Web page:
I wonder what we will do to Greg Mortensen and what will happen to him when the world tires of his story.  He is labeled a “humanitarian”, as if it is his job title.  He is invited to speak about Afghanistan and the situation there, making the place more real and less scary for Americans who are frightened by what might happen there or how what happens there will affect us.  Do we think that maybe Greg can save America too?  That he can work magic with the leaders in Afghanistan and Pakistan and convince them that we are nice and want to be helpful and so they won’t hate us so much or at least cooperate with us to help find those who want to kill us?  Can he do things that our own government and intelligence agencies have failed to do?  It certainly seems that this might be possible if you read some of the articles written about him now.  The CIA is already asking his advice on how to deal with war lords in Afghanistan.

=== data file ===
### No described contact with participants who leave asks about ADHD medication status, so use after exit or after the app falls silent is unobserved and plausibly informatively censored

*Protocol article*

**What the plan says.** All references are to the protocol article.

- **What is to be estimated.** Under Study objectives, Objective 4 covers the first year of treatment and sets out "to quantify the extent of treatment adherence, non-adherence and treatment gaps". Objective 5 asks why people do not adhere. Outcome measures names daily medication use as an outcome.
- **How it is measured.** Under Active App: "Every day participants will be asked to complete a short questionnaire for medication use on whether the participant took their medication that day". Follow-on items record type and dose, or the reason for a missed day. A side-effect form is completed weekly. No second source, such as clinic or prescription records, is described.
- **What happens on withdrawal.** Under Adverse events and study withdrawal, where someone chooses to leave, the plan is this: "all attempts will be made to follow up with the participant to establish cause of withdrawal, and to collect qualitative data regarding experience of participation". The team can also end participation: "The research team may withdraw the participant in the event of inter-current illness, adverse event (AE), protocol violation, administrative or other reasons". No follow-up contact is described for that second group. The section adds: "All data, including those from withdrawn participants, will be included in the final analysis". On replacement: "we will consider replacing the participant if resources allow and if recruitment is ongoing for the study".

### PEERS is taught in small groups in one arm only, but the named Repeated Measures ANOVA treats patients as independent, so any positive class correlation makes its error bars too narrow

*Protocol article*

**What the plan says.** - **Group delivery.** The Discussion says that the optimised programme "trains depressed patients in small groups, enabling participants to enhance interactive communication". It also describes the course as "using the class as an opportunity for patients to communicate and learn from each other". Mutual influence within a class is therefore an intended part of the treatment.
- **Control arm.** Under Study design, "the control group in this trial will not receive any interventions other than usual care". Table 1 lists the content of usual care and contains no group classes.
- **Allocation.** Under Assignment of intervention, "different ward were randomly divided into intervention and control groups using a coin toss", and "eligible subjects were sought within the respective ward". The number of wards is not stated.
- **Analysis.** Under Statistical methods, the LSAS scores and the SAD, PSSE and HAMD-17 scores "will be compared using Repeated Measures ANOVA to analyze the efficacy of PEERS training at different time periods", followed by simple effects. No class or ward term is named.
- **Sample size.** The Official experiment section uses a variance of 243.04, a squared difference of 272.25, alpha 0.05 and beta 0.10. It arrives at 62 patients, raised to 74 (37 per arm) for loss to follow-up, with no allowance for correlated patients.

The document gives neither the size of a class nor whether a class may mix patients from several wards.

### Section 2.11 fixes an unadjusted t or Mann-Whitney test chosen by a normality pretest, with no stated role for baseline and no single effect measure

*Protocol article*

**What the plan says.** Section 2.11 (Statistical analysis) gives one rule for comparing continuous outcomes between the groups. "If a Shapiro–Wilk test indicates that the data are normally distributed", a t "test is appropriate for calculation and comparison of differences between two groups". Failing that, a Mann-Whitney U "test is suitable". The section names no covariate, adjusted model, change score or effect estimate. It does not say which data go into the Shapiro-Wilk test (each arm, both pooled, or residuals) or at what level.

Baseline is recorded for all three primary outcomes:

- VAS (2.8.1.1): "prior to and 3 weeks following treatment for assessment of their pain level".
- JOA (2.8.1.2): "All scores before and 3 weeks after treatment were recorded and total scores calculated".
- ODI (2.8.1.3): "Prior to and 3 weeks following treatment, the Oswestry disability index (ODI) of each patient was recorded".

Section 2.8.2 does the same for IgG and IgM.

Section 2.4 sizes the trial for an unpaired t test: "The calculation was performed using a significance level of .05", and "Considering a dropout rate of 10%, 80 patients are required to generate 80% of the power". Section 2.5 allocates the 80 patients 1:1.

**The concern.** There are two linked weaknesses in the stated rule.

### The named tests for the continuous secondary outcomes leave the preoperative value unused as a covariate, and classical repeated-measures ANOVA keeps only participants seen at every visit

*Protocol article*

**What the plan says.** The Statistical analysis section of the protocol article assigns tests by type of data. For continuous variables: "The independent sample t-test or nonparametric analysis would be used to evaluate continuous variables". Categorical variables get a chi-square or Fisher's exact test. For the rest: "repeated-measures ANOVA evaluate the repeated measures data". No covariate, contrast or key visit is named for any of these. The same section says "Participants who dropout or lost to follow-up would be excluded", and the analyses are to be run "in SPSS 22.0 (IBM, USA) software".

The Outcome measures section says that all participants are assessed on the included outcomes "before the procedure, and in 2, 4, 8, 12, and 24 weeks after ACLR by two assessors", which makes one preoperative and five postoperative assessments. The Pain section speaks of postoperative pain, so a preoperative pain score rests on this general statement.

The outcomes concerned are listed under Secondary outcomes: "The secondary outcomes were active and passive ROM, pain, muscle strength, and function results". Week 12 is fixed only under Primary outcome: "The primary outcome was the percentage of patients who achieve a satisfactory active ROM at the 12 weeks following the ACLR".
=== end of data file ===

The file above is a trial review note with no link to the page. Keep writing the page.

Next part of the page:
Telling Greg’s story and publicizing it in the way in which we have helps to spread the word that it can take one individual at a time to make a difference in the world.  And that person does not even have to be a superstar at the onset.  Do we ever give this much glory and airtime to the large aid organizations that we so well endow with billions of dollars to do our good work in the world?  No, Greg’s story is important because it inspires many who read it to think differently about their own lives, what they are doing with them and what they might be able to do.  Because a man like Greg could do what he did, why cant we?  But where is the fine line between making sure that an important and inspiring story is told and burying a man and his mission in a tidal wave of publicity and unreasonable expectations. And what happens if he fails to deliver on our bloated expectations of him now?  Will we discredit him, abandon him, lose faith that great things can be done by one man?  Will we lose faith that we in fact might be able to do the same?